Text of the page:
Antique Bronze Bells from Burma

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Antique Bronze Bells from Burma  

Google sabai designs gallery to view our complete collection of bronze bells from Southeast Asia

Antique Bronze Bells              

Antique bronze bells from Southeast Asia have understandably become a sought after collector's item.The bells of old are generally far more beautiful than bells being crafted today. They were cast in bronze using time honoured techniques and bear a range of attractive designs and often interesting inscriptions. Most of our bells are from 19th and early 20th century Burma where the tradition of blacksmithing has always been an honoured occupation associated with courage, strength and integrity.
In Burmese folklore the Nat is an ancient spirit guardian possessing supernatural powers. The household Nat can take many forms, the most powerful being the Mahagiri Nat, Nga Tin-de or in English Mr. Handsome. He is a blacksmith of extraordinary strength who was killed by a jealous king. "He wielded two hammers; with his right hand he held an iron hammer weighing fifty viss, and with his left hand he held another hammer weighing twenty-five viss. When Nga Tin-de worked his smithy and when he used his hammers against the anvil, the whole city quaked and trembled". (Maung Htin Aung, "Folk Elements in Burmese Buddhism").

The Burmese excelled at bronze casting using the lost wax method. The nature of the work was hot and dusty and foundries were on the outskirts of town in open sided bamboo shelters. They made their own crucibles of clay with a lip for pouring and handled them with cradles of bamboo or wood during the casting process. A shallow hole in the ground served as a hearth and the charcoal fuel was kept at the desired temperature by bellows made from hollowed bamboo with feather covered pistons, an ingenious device which was used until replaced with leather bellows under the influence of the British.

The magnificent Shwedagon pagoda in Yangon, Burma holds a famous temple bell, the Maha Ganda, weighing 23 tons. In 1825 the British tried to remove it as a booty but dropped it in the Rangoon River. It was later recovered and restored to its proper home in the pagoda.

There were three main types of bells cast in Burma- temple bells, pastoral bells and what have come to be known as elephant bells. The smaller temple bells with clappers are often found suspended on the eves of pavillions around temples and are said to attract the attention of the Deva of the Tavatimsa Heaven. The gentle tinkling ring serves as a reminder of the Buddha's endless compassion and deep wisdom. Small temple bells are also used to signal various activities to monks and nuns including the time to rise, meditate, chant, eat and rest.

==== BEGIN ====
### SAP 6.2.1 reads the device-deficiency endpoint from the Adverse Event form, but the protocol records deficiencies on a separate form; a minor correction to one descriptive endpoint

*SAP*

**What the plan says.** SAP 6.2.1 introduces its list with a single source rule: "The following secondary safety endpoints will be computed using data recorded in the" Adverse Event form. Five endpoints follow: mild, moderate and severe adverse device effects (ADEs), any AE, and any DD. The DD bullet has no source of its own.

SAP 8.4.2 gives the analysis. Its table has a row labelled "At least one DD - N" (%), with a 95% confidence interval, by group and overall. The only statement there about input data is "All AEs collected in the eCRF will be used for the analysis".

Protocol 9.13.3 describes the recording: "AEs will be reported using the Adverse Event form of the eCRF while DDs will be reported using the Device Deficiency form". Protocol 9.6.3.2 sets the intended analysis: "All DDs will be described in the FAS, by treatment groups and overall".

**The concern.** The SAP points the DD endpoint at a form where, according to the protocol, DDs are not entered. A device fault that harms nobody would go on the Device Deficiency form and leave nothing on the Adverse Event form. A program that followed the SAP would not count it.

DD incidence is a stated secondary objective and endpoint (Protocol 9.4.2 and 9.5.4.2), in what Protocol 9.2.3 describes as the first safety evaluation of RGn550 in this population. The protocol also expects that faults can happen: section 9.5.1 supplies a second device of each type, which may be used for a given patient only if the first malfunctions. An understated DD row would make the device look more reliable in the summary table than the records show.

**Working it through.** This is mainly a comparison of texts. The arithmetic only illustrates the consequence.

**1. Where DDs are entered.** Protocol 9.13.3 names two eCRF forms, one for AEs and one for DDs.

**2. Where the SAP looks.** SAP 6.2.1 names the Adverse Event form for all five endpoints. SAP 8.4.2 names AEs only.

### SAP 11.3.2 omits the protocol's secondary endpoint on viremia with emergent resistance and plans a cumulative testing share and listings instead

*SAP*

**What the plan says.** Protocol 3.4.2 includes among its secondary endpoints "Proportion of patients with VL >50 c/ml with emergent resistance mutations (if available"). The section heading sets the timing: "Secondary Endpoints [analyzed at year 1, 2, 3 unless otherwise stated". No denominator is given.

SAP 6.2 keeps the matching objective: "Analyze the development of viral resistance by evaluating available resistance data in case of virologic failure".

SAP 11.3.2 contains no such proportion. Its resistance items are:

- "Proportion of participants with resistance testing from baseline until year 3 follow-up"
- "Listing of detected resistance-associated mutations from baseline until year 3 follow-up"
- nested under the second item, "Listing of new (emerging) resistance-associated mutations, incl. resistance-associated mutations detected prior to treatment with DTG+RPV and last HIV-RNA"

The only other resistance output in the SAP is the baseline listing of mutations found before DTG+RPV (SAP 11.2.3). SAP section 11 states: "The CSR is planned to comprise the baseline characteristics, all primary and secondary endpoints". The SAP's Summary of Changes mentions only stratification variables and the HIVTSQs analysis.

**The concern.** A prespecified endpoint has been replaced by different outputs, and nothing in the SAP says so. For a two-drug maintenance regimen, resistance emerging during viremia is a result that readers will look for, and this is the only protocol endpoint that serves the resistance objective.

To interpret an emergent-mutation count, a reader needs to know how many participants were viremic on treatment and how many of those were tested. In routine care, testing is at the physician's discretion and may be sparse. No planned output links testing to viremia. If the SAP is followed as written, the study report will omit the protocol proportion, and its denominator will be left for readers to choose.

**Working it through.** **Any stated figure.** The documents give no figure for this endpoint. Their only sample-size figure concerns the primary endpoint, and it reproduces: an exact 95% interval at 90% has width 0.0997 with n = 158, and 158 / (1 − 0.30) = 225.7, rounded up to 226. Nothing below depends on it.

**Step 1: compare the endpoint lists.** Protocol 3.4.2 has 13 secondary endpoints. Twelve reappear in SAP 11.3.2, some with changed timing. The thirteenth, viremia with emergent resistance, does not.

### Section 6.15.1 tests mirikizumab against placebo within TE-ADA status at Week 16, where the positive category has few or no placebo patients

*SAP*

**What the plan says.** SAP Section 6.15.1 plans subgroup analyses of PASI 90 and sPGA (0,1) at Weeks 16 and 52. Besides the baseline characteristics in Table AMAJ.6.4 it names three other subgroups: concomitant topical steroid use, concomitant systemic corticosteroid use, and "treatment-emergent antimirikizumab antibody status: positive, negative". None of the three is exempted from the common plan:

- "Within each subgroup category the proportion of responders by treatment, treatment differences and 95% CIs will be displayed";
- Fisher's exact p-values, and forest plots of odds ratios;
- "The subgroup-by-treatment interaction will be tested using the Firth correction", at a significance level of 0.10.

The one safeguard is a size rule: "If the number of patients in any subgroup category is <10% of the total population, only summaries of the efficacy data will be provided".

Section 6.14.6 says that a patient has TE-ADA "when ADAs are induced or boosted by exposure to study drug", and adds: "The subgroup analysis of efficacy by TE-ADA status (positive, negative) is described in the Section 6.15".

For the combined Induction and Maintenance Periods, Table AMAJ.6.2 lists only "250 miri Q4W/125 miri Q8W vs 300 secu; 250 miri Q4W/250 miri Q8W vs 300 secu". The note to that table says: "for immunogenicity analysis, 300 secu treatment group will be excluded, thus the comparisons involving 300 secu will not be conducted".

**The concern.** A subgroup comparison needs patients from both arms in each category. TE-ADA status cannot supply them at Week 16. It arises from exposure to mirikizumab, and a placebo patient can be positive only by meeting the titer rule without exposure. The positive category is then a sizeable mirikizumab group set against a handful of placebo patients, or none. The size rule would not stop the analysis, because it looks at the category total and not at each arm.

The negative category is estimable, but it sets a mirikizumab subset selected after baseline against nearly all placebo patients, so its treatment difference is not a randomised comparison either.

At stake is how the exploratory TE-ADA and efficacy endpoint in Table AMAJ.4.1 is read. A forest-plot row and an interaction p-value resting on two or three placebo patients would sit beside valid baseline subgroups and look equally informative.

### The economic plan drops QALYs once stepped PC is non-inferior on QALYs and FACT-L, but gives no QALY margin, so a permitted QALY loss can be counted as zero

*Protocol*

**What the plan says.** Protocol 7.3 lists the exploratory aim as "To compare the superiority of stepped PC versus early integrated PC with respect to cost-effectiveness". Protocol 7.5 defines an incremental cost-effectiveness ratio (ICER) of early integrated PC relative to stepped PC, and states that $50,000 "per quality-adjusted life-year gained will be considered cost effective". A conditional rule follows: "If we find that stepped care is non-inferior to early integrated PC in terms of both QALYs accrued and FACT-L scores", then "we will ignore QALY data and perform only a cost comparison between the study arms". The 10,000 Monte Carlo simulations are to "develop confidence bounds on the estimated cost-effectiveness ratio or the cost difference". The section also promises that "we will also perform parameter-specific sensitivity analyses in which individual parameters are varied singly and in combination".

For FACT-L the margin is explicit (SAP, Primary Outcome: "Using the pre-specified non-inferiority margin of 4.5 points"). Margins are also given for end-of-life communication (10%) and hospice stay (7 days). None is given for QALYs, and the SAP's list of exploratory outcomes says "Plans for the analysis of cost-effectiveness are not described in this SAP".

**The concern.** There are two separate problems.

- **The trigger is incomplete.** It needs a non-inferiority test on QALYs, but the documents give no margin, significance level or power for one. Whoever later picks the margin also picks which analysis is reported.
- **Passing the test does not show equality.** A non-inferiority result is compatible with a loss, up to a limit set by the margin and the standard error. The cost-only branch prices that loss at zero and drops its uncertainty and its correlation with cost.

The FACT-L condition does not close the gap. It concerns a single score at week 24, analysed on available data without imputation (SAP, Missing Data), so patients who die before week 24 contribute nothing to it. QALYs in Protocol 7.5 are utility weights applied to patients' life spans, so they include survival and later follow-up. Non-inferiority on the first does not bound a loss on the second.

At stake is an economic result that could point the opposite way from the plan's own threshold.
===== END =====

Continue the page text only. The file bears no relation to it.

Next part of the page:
Occasionally precious metals were thrown in at the climax of casting, appearing as white streaks on the surfaceof the bell.

Our pastoral bells worn by buffalo, cattle and other animals are called hka-lauk in Burmese. They are normally trapezoidal or semi-circular in shape with closed rings at the top so that the bell can be suspended around the animal's neck using a cord. The clapper is held in place using wire entering through two small holes made in the upper surface of the bell. They are often decorated with very handsome scrolling or geometric designs. When travelling, the animals would follow the sound of the bell worn by the lead animal and warn travellers of their presence on narrow mountain passes. The bells are also said to scare off predatory animals as well as help farmers locate their animals after being set free to graze.

The spherical elephant bells known in Burma as chu are also decorated but using different designs suited to their shape. Though popularly referred to as elephant bells, we are told by our Burmese friends that in truth these bells, chiefly the smaller ones, were also worn by other animals including ponies.

Bells often have interesting inscriptions including the maker's name, information about historical towns and their economic situation, customs of the people and the orthography of the period in which they were cast. For example they may bear the names of kings, queens or members of the aristocracy as well as high ranking officials.
The value of a bell depends on age, quality of bronze and its patina, decoration and condition.  The bells we offer are between 50-200 years old. Each bell has its own individual characteristics, ring tone and story to tell. We collect bells not just from Burma but also Thailand, Cambodia and Laos and guarantee their authenticity as genuine antiques. Every bells comes with its own custom built stand so that the bell can be displayed. We are happy to answer any inquiries you may have and would love to learn more if you could further enlighten us about the bronze bells of Southeast Asia. Our eBay store has a small collection of antique bronze bells - to see our full collection please Google sabai designs gallery.

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